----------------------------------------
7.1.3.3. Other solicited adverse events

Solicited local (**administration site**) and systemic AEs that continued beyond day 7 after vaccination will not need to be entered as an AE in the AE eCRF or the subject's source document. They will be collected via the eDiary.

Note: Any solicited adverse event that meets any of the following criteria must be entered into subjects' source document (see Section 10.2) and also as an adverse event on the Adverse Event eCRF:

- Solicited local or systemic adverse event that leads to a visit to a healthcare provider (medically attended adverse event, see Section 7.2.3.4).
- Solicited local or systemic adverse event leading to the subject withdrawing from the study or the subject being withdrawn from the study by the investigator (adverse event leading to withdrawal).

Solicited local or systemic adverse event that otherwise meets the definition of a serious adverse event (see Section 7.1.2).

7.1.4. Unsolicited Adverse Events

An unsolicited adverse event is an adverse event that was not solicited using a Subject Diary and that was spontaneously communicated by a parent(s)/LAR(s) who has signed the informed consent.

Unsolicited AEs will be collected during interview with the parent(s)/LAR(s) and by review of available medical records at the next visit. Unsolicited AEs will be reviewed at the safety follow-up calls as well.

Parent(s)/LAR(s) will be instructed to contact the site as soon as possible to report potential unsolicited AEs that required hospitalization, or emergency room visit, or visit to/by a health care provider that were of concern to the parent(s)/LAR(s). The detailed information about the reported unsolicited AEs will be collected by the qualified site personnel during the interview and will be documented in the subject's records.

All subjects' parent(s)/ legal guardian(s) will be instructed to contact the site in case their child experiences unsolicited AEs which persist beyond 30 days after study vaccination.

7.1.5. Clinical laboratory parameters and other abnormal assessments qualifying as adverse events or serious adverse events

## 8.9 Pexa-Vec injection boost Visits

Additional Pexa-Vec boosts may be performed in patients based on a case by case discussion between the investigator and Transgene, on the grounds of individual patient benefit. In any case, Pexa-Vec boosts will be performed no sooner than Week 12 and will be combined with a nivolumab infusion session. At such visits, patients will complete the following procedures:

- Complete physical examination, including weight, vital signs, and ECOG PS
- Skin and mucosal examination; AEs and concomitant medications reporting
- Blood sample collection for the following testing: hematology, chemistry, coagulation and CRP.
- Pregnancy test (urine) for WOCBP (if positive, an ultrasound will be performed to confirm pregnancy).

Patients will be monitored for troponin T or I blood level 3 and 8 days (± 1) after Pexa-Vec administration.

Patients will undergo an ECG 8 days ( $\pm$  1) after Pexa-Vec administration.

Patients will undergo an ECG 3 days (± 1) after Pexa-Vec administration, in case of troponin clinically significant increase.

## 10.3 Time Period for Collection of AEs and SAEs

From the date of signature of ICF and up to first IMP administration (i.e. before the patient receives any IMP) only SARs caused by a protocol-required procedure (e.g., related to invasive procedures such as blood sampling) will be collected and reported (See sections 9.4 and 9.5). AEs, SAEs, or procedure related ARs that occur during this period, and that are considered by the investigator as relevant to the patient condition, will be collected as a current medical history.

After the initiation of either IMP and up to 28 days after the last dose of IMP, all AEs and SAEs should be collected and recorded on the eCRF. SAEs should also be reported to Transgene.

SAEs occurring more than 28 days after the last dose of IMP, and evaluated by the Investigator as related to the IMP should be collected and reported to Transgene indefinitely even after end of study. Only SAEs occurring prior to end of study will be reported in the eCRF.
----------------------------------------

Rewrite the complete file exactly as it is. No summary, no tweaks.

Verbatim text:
7.1.3.3. Other solicited adverse events

Solicited local (**administration site**) and systemic AEs that continued beyond day 7 after vaccination will not need to be entered as an AE in the AE eCRF or the subject's source document. They will be collected via the eDiary.

Note: Any solicited adverse event that meets any of the following criteria must be entered into subjects' source document (see Section 10.2) and also as an adverse event on the Adverse Event eCRF:

- Solicited local or systemic adverse event that leads to a visit to a healthcare provider (medically attended adverse event, see Section 7.2.3.4).
- Solicited local or systemic adverse event leading to the subject withdrawing from the study or the subject being withdrawn from the study by the investigator (adverse event leading to withdrawal).

Solicited local or systemic adverse event that otherwise meets the definition of a serious adverse event (see Section 7.1.2).

7.1.4. Unsolicited Adverse Events

An unsolicited adverse event is an adverse event that was not solicited using a Subject Diary and that was spontaneously communicated by a parent(s)/LAR(s) who has signed the informed consent.

Unsolicited AEs will be collected during interview with the parent(s)/LAR(s) and by review of available medical records at the next visit. Unsolicited AEs will be reviewed at the safety follow-up calls as well.

Parent(s)/LAR(s) will be instructed to contact the site as soon as possible to report potential unsolicited AEs that required hospitalization, or emergency room visit, or visit to/by a health care provider that were of concern to the parent(s)/LAR(s). The detailed information about the reported unsolicited AEs will be collected by the qualified site personnel during the interview and will be documented in the subject's records.

All subjects' parent(s)/ legal guardian(s) will be instructed to contact the site in case their child experiences unsolicited AEs which persist beyond 30 days after study vaccination.

7.1.5. Clinical laboratory parameters and other abnormal assessments qualifying as adverse events or serious adverse events

## 8.9 Pexa-Vec injection boost Visits

Additional Pexa-Vec boosts may be performed in patients based on a case by case discussion between the investigator and Transgene, on the grounds of individual patient benefit. In any case, Pexa-Vec boosts will be performed no sooner than Week 12 and will be combined with a nivolumab infusion session. At such visits, patients will complete the following procedures:

- Complete physical examination, including weight, vital signs, and ECOG PS
- Skin and mucosal examination; AEs and concomitant medications reporting
- Blood sample collection for the following testing: hematology, chemistry, coagulation and CRP.
- Pregnancy test (urine) for WOCBP (if positive, an ultrasound will be performed to confirm pregnancy).

Patients will be monitored for troponin T or I blood level 3 and 8 days (± 1) after Pexa-Vec administration.

Patients will undergo an ECG 8 days ( $\pm$  1) after Pexa-Vec administration.

Patients will undergo an ECG 3 days (± 1) after Pexa-Vec administration, in case of troponin clinically significant increase.

## 10.3 Time Period for Collection of AEs and SAEs

From the date of signature of ICF and up to first IMP administration (i.e. before the patient receives any IMP) only SARs caused by a protocol-required procedure (e.g., related to invasive procedures such as blood sampling) will be collected and reported (See sections 9.4 and 9.5). AEs, SAEs, or procedure related ARs that occur during this period, and that are considered by the investigator as relevant to the patient condition, will be collected as a current medical history.

After the initiation of either IMP and up to 28 days after the last dose of IMP, all AEs and SAEs should be collected and recorded on the eCRF. SAEs should also be reported to Transgene.

SAEs occurring more than 28 days after the last dose of IMP, and evaluated by the Investigator as related to the IMP should be collected and reported to Transgene indefinitely even after end of study. Only SAEs occurring prior to end of study will be reported in the eCRF.